Tag Archives: Habit

Fright Club: Addiction Horror

Addiction is its own horror story, which may explain why so many filmmakers use monstrous imagery as metaphor for addiction. We count down the best horror films that use addiction to freak you out.

5. Enter the Void (2009)

Gaspar Noe films from the point of view of Oscar, an American who deals drugs in Tokyo.  When Oscar is shot in a police raid, the camera follows his subconscious as Noe tries to illustrate a nightmarish link between drugs and death.

Noe’s trademarks – jarring opening credits, roller coaster camerawork, extended takes – are all here, and the result is a nearly two-and-a-half hour barrage of extreme violence, graphic sex, drug-fueled hallucinations and an often hypnotizing gloom that may leave you feeling physically beaten. It’s an experience. But like most of Noe’s work, it’s also hard to turn away from, even if you want to.

4. Habit (1995)

Writer/director/star Larry Fessenden explores alcoholism via vampire symbolism in this NY indie. Fessenden plays Sam, a longtime drunk bohemian type in the city. He’s recently lost his father, his longtime girlfriend finally cut bait, and he runs into a woman who is undoubtedly out of his league at a party.

And then he wakes up naked and bleeding in a park.

The whole film works beautifully as an analogy for alcoholism without crumbling under the weight of metaphor. Fessenden crafts a wise, sad vampiric tale here and also shines as its lead.

3. The Addiction (1995)

Like most of director Abel Ferrara’s work, the film is an overtly stylish, rhythmically urban tale of brutal violence, sin and redemption (maybe). Expect drug use, weighty speeches and blood in this tale of a doctoral candidate in philosophy (Lili Taylor) over-thinking her transformation from student to predator.

Taylor cuts an interesting figure as Kathleen, a very grunge-era vampire in her jeans, Doc Martens and oversized, thrift store blazer. She’s joined by an altogether awesome cast—Annabella Sciorra, Edie Falco and Christopher Walken among them.

Ferrara parallels Kathleen’s need for blood to drug addiction, but uses her philosophy jibberish to plumb humanity’s historical bloodlust.

2. Evil Dead (2013)

With the helpful pen of Oscar winner Diablo Cody (uncredited), Fede Alvarez turns all the particulars of the Evil Dead franchise on end. You can tick off so many familiar characters, moments and bits of dialog, but you can’t predict what will happen.

One of the best revisions is the character of Mia: the first to go and yet the sole survivor. An addict secluded in this cabin in the woods with her brother and friend specifically to detox, she’s the damaged one, and the female who’s there without a male counterpart, which means (by horror standards), she’s the one most likely to be a number in the body count, but because of what she has endured in her life she’s able to make seriously tough decisions to survive – like tearing off her own damn arm. Nice!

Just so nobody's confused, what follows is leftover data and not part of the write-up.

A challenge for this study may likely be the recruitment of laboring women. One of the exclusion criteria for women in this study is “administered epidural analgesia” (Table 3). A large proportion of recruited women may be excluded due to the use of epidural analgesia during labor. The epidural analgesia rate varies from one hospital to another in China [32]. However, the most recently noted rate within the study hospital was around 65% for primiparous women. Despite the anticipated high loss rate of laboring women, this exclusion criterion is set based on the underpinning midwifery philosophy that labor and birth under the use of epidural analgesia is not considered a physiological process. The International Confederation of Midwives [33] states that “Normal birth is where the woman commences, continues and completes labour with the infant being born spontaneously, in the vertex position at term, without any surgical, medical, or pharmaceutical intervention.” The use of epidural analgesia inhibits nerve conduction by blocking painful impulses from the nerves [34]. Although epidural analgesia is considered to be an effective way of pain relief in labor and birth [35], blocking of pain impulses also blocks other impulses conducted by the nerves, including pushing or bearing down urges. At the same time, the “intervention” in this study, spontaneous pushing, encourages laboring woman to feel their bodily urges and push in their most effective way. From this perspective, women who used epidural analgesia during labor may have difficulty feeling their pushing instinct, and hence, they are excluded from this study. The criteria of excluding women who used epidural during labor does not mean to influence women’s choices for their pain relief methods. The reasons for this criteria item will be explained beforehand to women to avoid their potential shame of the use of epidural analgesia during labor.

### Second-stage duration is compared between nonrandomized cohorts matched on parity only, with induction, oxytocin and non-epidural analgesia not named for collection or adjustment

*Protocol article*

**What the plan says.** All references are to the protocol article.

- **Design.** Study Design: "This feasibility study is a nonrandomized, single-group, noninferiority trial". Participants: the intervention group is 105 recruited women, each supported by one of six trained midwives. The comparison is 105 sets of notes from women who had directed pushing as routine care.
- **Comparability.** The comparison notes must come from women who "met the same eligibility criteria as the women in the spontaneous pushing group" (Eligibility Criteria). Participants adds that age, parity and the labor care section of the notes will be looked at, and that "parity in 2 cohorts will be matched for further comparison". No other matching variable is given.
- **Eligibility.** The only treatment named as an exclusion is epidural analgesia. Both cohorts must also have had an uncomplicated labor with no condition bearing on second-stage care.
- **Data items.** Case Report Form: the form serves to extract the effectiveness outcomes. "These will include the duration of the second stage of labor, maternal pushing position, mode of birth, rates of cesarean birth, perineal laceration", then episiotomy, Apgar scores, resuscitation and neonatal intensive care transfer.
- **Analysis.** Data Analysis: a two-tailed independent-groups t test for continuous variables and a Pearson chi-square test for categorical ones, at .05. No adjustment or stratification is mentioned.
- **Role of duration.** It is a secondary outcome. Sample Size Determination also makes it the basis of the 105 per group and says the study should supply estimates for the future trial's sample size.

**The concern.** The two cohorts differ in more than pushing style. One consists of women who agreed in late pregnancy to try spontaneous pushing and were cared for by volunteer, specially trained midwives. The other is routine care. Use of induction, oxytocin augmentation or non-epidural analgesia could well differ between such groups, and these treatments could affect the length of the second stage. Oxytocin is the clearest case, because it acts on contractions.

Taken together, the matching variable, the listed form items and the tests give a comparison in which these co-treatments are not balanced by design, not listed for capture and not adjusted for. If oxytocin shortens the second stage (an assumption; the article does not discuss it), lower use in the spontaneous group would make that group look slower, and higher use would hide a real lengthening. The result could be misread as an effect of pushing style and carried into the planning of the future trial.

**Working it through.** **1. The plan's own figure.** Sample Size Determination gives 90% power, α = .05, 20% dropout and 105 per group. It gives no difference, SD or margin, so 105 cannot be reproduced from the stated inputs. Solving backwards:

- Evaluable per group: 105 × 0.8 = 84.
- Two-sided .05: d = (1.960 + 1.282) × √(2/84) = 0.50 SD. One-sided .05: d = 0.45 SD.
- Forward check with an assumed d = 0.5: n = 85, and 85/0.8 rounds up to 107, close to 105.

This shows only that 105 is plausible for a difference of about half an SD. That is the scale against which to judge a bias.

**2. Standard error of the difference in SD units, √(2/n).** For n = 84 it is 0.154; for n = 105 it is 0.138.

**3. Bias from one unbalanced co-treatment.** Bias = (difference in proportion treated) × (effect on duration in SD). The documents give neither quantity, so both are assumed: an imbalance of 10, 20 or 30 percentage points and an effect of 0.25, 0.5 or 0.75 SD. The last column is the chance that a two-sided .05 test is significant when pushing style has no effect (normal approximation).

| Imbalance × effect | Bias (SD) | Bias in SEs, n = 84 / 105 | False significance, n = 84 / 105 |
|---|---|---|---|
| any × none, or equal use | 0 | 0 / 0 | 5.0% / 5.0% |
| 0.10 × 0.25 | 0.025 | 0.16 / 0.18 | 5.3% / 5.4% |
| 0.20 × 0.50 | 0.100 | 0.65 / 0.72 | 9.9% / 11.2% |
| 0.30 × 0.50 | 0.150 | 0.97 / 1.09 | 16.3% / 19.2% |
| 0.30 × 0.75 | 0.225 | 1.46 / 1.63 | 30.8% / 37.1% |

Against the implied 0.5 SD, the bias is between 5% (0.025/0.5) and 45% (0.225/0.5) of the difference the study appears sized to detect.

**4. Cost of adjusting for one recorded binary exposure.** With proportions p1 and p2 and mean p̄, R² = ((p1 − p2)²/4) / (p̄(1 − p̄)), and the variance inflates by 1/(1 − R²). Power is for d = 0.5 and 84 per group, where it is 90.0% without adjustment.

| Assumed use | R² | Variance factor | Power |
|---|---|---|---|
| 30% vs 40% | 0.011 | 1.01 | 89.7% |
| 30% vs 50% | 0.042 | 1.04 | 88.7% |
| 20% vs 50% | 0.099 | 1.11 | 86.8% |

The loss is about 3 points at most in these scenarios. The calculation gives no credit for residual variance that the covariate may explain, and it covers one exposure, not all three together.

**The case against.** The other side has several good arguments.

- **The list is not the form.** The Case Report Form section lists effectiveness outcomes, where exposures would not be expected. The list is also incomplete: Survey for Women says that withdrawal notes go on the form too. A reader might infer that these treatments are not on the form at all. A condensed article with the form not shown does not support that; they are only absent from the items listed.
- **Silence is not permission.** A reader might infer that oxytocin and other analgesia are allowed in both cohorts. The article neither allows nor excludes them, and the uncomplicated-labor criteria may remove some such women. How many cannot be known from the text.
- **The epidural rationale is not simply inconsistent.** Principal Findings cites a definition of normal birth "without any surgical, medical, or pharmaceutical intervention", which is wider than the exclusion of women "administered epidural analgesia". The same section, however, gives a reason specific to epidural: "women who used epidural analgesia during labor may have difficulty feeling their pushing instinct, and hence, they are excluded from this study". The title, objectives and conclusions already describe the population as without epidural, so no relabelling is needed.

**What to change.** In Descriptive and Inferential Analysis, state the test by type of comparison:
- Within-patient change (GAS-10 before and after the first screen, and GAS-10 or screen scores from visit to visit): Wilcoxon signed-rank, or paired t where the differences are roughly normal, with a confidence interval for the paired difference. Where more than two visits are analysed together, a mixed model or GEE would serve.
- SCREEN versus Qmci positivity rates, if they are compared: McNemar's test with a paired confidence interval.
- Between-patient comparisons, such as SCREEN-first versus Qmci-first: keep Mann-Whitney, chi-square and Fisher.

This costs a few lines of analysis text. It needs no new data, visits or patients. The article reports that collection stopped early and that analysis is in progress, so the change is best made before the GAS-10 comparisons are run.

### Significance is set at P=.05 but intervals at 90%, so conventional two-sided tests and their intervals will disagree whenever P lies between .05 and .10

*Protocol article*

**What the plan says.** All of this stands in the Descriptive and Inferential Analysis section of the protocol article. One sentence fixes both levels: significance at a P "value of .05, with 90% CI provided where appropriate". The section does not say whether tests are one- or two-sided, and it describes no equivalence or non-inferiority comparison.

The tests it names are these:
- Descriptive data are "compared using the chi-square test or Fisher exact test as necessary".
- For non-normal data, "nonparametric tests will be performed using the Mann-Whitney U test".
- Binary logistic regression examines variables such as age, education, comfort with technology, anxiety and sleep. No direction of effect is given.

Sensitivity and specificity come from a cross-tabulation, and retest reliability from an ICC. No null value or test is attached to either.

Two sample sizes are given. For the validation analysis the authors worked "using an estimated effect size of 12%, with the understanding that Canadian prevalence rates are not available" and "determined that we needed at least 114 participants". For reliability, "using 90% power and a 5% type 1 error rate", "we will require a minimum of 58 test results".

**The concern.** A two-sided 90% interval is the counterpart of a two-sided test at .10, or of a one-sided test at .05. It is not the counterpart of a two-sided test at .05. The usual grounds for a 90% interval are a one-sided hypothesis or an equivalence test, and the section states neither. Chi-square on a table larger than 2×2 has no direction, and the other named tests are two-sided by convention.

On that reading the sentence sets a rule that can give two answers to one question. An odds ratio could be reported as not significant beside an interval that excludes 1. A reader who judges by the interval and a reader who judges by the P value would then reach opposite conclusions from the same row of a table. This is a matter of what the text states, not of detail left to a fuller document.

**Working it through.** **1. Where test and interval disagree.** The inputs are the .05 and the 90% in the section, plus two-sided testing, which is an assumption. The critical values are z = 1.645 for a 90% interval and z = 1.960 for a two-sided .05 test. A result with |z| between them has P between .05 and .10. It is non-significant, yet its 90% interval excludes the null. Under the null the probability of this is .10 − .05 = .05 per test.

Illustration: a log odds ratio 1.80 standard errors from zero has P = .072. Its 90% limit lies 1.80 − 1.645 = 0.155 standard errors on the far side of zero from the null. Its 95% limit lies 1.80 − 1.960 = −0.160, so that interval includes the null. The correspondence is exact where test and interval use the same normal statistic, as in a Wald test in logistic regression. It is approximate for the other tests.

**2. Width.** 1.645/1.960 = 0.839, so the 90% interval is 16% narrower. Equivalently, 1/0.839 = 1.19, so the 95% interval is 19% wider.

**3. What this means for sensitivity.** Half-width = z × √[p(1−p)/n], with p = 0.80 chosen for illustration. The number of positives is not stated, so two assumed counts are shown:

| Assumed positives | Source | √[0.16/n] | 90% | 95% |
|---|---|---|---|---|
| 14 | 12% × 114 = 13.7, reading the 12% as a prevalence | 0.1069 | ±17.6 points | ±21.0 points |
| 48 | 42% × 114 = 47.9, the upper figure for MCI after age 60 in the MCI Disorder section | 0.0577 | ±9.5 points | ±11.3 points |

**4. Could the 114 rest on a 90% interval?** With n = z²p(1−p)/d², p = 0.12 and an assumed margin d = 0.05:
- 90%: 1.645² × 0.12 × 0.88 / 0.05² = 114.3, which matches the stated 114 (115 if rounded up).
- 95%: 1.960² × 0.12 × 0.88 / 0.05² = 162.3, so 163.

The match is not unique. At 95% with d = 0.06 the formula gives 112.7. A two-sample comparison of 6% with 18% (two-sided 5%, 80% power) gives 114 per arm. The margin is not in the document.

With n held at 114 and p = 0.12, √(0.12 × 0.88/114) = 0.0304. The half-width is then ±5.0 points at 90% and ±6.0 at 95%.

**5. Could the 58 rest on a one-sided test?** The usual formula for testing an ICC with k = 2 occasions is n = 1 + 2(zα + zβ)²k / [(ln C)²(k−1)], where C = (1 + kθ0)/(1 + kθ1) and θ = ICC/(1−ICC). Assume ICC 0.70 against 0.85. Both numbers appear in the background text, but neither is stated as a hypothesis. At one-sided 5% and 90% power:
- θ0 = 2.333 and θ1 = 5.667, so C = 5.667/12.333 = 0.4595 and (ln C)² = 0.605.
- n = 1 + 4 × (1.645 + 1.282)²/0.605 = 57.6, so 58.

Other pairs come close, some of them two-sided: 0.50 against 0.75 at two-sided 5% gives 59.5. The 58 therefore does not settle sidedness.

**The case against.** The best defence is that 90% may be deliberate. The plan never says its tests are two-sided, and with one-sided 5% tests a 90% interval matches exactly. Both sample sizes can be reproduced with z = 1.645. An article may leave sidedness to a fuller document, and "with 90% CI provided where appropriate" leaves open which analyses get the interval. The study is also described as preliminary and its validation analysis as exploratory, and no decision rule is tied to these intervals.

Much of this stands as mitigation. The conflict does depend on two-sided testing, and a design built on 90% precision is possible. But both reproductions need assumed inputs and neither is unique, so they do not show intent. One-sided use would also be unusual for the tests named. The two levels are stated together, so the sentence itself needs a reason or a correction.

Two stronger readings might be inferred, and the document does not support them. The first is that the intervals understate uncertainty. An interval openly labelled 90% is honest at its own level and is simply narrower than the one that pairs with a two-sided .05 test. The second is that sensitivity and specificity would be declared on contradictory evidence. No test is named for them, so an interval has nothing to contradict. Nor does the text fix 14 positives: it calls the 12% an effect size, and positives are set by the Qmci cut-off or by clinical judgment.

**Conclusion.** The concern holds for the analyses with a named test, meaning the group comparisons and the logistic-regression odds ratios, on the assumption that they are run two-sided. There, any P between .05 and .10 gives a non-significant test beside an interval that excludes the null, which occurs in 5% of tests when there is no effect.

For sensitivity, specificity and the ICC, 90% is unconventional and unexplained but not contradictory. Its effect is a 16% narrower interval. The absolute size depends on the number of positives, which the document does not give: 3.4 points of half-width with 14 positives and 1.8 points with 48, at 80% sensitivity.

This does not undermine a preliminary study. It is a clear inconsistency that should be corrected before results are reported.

Plus, it rains blood! How awesome is that?!

1. Resolution (2012)

Michael (Chris Cilella) is lured to a remote cabin, hoping to save his friend Chris (Vinny Curan) from himself. Chris will detox whether he wants to or not, then Michael will wash his hands of this situation and start again with his wife and unborn baby.

But Michael is in for more than he bargained, and not only because Chris has no interest in detoxing. Directors Aaron Moorhead and Justin Benson (working from Benson’s screenplay) begin with a fascinating and bizarre group of characters and a solid story, layering on bizarre notions of time, horror and storytelling in ways that are simultaneously familiar and wildly unique. The result is funny, tense, and terrifying.

Screening Room: Reminiscence, The Protege, Night House, Sweet Girl & More

Sister Christian

Habit

by Hope Madden

Bella Thorne is the best thing about writer/director Janell Shirtcliff’s zany thriller Habit. When is that ever a good sign?

Thorne plays Mads, a Jesus-loving Texan transplanted to Hollywood’s underbelly to be with her two hometown besties Evie (co-writer Libby Mintz) and Addy (Andreja Pejic). Mads really loves Jesus. Like in an entirely unwholesome way.

But that’s the least of her problems after Evie’s one night stand makes off with all the drugs and money the girls are holding for Eric (Gavin Rossdale).

This movie tries so hard to be Tarantino by way of John Waters and it fails so absolutely that it gets credit for commitment. What it lacks is inspiration—Shirtcliff’s odyssey requires that we be shocked by Mads’s behavior, surprised by the stilted lunacy of her pursuers, and weirdly drawn into her unseemly world.

The fact that none of it feels especially wild, or that the pursuers lack originality and panache, takes a backseat to the film’s lacking cinematic quality. Individual scenes have no structure – they drag, most of them missing purpose, punchline or punch.

Nothing feels especially taboo, and that’s a problem because without any real “wild” in these antics, you find yourself paying attention to the writing or, worse still, the acting. Rossdale has a tough time developing a character, partly because there’s no telling whether to like or dislike Eric.

Shirtcliff and Mintz have no idea what to do with the real villains, Queenie (Josie Ho) and Tuff (Jamie Hince). The filmmakers dress them up like something out of Pee-wee’s Playhouse, but their villainy is sloppy and suspect.

Habit plays like a film made by people who really liked David Lynch’s Wild at Heart, Tony Scott’s True Romance, and everything John Waters ever made, but had no real idea what they liked about it. The result is a mishmash of borrowed ideas, none of them interesting enough to merit the label subversive.